From her early, unhappy teen years in Port Arthur, Texas, Janis Joplin seemed to know she wanted to be a blues singer. She once said she decided to become a singer when a friend “loaned her his Bessie Smith and Leadbelly records,” writes biographer Ellis Amburn. “Ten years later, Janis was hailed as the premier blues singer of her time. She paid tribute to Bessie by buying her a headstone for her unmarked grave.” She was devoted to the blues, from her earliest encounters with the music in her youth to her last recorded song, the lonely, a capella blues, “Mercedes Benz.”
But when Joplin first appeared on the San Francisco scene in 1963, she did so as a Dylan-influenced folkie fresh from the University of Texas, Austin. The year before, she had been described by a profile in The Daily Texan as an artist who “goes barefooted when she feels like it, wears Levis to class because they’re more comfortable, and carries her autoharp with her everywhere she goes so that in case she gets the urge to break into song, it will be handy.” The article was titled “She Dares to Be Different.”
Joplin’s folk persona was hardly unique in either San Francisco or Austin in the early 60s. “In fact, her love of Dylan and folk simply marked her out as a rider of the zeitgeist,” writes music journalist Chris Salewicz. “When, for example, a former University of Texas alumnus called Chet Helms passed through [Austin] he was astonished at the wealth of folk music.” Helms, who had already moved west, promised Joplin gigs in San Francisco. The pair hitchhiked to the city “midway through January 1963, with considerable trepidation… a trek in which they spent 50 hours on the road.”
Once in North Beach, a neighborhood defined by City Lights bookstore and the Beats, Helms found Joplin gigs at Coffee and Confusion, then the Coffee Gallery, where she “was just one of many future rockers to play the Coffee Gallery as a folkie,” writes Alice Echols. In South Bay coffeehouses, she met Jerry Garcia and future Jefferson Airplane guitarist Jorma Kaukonen. Everyone made the coffeehouse rounds, acoustic guitar in hand. It was the way to make a name in the scene, which Janis did quickly, appearing the same year she arrived in San Francisco on the side stage at the Monterey Folk Festival.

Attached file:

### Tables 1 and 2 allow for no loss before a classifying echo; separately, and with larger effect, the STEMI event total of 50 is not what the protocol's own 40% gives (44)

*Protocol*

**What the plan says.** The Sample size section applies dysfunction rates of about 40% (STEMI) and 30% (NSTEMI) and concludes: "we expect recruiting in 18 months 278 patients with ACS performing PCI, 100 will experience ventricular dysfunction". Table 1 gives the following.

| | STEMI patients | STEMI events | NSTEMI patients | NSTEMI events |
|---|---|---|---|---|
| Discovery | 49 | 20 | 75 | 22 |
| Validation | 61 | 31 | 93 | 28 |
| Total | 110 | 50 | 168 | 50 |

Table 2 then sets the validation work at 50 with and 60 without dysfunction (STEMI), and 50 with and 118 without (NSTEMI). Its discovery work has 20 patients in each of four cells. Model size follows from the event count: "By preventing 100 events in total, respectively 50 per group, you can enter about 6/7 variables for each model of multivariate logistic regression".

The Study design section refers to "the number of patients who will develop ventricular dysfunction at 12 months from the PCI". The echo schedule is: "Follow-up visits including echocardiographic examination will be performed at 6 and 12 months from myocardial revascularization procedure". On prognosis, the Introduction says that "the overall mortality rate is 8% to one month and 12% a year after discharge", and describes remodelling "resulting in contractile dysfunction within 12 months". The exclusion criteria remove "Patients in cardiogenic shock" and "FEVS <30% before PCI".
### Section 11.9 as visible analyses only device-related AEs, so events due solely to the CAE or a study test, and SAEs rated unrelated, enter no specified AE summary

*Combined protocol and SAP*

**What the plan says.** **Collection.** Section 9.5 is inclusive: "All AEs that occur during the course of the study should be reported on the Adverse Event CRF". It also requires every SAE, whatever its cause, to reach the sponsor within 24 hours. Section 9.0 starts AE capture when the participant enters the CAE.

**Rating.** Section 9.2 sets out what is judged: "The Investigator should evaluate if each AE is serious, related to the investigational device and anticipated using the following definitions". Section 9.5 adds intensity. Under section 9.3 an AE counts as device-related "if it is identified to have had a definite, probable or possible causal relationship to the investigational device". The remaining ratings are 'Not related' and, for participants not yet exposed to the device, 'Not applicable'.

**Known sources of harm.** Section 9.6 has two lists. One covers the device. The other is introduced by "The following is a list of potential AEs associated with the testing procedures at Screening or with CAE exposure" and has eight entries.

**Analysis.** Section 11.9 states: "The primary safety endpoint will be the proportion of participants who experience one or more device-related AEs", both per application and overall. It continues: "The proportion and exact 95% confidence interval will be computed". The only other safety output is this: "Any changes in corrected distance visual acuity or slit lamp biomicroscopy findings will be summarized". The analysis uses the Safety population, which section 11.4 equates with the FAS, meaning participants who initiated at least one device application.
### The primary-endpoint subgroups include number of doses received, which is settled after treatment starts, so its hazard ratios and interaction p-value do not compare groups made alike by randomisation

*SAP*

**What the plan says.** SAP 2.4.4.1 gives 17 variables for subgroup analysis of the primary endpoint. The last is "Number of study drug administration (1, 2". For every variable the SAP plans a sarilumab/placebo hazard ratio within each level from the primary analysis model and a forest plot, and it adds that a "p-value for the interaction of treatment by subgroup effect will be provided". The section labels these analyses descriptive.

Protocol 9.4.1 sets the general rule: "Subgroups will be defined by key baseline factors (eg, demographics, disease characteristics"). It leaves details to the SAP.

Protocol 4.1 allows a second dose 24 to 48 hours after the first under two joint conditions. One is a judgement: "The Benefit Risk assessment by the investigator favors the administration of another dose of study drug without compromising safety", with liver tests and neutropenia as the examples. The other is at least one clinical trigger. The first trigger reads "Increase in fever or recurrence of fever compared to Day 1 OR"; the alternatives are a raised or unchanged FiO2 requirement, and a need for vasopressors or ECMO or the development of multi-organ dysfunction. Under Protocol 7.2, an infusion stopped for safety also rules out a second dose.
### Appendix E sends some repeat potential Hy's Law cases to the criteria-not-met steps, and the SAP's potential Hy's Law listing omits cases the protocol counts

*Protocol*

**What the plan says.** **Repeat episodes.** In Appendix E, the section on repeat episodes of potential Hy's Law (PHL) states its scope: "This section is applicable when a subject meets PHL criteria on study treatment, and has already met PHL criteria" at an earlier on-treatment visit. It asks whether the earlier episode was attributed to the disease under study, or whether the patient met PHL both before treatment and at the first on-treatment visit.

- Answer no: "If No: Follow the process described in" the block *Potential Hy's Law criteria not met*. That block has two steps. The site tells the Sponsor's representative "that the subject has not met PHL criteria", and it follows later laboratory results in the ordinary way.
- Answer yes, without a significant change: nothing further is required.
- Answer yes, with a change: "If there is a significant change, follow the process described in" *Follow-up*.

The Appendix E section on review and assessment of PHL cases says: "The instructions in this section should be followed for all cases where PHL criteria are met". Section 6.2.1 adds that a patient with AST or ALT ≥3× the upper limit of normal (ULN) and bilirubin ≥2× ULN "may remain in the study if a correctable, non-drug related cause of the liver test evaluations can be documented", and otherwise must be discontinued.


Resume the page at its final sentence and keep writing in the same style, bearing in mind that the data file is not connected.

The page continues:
But Janis brought something different than other students of Dylan — bigger and bolder and louder and deeply rooted in a Southern blues tradition Joplin spread to astonished beatniks like a “Blues Historian,” one commenter notes, “turning a small audience on to some obscure and forgotten performers, whose music would serve as the foundation for an entire genre yet to come.” You can hear her do just that in the gig above at the Coffee Gallery in 1963: “no drums, no crowds. Just Janis and a small group of people gathered to hear some samples of rural blues, done by an enthusiast from Texas.”
See the full setlist below. Other performers on the recording, according to the YouTube uploader, are Larry Hanks on acoustic guitar and vocals, and Billy Roberts (or possibly Roger Perkins) on acoustic guitar, as well as banjo, vocals, and harmonica.
Leaving’ This Morning (K.C. Blues)
Daddy, Daddy, Daddy
Black Mountain Blues
Josh Jones is a writer and musician based in Washington, DC. Follow him @jdmagness